STATEMENT OF THE BIOLOGY GRADUATE STUDENT SOCIETY
To our community,
In light of recent events, we at BGSS wish to make clear that we stand in solidarity with the protests against systemic anti-Black racism and police brutality. The killings of George Floyd, Ahmaud Arbery, David McAtee, Breonna Taylor and more all come at the head of a long, revolting history of unjust policing and systemic injustice against Black people in North America and abroad. We stand explicitly and unconditionally with our Black student body here at UTM, the country, and abroad. Furthermore, we recognize the longstanding histories and systems that maintain racial inequality across our society, including within science, academia, and higher education. It is incumbent on all of us, regardless of our various identities or lived experiences, to come together to combat discrimination of any kind in order to build a more just and equitable society, and that includes here in our own academic department.
It’s easy to dismiss this as a uniquely American problem, and as something that doesn’t affect us north of the border, but the fact is that anti-Blackness rears its insidious head just as well in our country. Some examples of police brutality and violence we’ve seen right here in Toronto include the reckless, violent behaviour we saw from riot police during the G20 protests ten years ago; unjustified street checks (‘carding’) that disproportionately targeted people of colour; and the murders of Andrew Loku and many, many others. Many of these are highlighted in the Ontario Human Rights Commission’s 2018 report on policing of Black communities by Toronto PD. Certainly there are ways in which Canada lags behind other western nations in racial justice; to give one simple example, recall that the University of Toronto only began collecting racial demographics of the student body four years ago. The persistent absence of collecting COVID-related data with demographics remains an egregious example of the “one size fits all” fallacy and reflects a longstanding practice of failing to recognize the need for such data to address specific needs of Black communities. Our country has its own long and ugly history of hatred and prejudice against Black people and against Indigenous people, and it’s high time that we confronted it and strove to make things right. At the end of the day, racism doesn’t care about borders; it not only thrives within our own but also passes back and forth across them. Racism is a global problem, and as such, it demands a global effort to eradicate.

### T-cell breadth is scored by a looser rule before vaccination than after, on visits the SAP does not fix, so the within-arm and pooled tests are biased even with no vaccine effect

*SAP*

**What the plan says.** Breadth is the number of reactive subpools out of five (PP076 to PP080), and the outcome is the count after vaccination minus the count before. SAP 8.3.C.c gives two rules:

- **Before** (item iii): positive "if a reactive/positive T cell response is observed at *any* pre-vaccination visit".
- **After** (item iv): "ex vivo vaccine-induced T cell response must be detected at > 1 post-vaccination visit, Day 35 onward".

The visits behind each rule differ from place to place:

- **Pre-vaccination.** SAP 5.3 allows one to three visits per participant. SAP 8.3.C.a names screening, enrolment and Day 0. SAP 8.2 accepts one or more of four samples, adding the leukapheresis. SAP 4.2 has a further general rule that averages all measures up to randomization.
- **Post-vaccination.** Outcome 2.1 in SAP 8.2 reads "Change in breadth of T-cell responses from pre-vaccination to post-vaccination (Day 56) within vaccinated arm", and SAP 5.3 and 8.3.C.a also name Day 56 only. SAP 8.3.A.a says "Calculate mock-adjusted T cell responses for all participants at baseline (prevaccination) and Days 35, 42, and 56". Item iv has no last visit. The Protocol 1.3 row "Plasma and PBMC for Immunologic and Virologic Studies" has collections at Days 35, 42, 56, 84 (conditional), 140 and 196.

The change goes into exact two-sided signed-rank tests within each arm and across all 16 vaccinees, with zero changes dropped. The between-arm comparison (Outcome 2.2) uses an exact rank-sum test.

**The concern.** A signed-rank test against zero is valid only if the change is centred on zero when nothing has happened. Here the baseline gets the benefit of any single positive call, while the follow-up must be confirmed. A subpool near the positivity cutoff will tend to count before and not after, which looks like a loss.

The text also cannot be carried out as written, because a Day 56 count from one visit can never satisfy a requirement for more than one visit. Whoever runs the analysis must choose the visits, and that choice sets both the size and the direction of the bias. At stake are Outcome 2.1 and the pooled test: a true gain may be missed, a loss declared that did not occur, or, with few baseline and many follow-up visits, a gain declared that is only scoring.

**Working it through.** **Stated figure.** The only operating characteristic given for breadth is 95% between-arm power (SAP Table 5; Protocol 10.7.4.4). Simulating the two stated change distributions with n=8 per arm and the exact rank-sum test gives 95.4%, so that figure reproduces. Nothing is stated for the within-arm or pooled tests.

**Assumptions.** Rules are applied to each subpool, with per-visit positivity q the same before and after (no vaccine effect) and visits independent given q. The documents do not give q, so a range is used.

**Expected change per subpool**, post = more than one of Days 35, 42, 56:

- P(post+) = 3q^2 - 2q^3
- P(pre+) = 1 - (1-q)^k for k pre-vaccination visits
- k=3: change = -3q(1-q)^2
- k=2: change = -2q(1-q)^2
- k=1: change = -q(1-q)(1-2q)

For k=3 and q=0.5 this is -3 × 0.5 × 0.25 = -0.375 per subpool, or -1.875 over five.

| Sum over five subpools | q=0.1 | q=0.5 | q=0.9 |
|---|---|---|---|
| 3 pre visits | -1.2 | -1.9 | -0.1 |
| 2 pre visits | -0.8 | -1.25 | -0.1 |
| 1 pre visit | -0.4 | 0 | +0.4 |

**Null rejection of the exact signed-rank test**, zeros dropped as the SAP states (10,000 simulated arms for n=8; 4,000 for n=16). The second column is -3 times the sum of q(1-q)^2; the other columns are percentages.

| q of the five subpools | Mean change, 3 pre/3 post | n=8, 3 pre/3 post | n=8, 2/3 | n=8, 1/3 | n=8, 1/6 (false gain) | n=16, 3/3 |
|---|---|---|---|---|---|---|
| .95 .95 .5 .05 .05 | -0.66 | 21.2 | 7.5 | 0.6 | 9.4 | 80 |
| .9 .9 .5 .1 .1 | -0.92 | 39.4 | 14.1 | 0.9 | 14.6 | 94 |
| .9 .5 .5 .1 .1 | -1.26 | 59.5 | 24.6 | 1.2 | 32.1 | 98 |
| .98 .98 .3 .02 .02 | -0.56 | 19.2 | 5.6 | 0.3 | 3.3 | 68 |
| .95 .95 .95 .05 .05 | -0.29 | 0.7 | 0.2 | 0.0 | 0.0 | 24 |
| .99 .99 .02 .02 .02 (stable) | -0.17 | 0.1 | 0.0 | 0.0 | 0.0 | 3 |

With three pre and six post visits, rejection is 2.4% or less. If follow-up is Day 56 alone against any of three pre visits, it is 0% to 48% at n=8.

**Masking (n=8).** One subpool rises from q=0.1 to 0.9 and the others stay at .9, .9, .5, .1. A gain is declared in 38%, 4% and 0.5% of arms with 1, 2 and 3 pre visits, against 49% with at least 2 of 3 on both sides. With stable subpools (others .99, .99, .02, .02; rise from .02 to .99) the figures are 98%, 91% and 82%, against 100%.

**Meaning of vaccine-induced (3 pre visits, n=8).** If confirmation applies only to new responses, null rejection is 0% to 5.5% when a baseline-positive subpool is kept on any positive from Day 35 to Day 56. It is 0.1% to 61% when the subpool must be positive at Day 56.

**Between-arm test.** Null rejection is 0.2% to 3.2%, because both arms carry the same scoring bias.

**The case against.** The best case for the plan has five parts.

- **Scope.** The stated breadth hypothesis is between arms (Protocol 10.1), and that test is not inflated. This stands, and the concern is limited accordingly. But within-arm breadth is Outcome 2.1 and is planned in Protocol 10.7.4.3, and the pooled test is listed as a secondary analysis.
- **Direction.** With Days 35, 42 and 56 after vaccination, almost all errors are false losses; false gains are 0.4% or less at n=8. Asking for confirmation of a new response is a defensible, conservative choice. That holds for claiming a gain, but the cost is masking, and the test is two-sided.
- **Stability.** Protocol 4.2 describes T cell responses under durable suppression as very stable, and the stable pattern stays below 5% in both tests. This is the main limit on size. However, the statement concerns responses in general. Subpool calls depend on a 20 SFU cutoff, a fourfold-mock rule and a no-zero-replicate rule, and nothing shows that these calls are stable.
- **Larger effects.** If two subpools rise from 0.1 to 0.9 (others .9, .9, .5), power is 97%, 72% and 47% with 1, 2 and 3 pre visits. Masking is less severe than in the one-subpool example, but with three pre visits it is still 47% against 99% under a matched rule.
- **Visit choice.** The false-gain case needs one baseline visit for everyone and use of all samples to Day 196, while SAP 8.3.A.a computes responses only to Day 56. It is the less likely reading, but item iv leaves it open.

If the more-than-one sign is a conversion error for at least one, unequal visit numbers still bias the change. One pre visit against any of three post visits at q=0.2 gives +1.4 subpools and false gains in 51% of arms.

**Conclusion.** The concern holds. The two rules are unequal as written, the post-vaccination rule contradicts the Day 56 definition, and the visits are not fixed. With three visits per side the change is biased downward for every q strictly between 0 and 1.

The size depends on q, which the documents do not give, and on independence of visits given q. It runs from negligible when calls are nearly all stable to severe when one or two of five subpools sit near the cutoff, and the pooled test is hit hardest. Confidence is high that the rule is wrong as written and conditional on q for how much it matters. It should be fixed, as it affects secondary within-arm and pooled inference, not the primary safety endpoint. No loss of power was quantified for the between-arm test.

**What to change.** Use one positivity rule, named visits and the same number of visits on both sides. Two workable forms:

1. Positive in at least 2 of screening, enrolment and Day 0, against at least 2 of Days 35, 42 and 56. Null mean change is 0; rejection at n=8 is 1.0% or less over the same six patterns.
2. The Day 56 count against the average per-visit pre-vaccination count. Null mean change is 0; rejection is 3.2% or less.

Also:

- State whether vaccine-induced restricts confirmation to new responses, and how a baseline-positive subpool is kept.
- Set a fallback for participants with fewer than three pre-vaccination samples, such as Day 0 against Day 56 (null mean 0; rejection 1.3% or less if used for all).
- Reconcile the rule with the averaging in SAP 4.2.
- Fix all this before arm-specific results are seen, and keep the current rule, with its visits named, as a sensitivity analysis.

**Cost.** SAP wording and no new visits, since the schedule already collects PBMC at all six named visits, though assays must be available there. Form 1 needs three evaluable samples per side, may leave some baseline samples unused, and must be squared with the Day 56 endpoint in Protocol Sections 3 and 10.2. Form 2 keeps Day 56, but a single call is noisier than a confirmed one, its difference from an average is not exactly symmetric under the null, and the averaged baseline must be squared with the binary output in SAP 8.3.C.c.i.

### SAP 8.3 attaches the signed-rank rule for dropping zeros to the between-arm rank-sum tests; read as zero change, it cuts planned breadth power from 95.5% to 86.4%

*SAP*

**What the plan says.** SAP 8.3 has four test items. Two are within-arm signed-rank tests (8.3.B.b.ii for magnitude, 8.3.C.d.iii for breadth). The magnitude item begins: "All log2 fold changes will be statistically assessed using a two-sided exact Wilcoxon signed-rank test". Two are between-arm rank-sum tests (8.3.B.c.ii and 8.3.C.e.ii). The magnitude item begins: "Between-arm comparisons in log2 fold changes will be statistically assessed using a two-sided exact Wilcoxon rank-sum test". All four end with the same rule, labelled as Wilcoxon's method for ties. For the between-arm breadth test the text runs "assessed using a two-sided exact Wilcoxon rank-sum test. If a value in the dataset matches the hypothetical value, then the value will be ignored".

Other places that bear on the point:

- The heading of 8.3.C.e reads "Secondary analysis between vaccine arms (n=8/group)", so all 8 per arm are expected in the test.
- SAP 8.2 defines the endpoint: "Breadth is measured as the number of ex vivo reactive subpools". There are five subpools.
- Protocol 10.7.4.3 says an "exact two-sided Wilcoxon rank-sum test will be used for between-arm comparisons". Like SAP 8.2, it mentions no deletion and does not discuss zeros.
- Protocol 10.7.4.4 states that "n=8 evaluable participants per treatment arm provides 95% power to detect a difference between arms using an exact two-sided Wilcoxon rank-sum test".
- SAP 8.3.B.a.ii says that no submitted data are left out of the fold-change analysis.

Please see here for a list of resources and ways to contribute.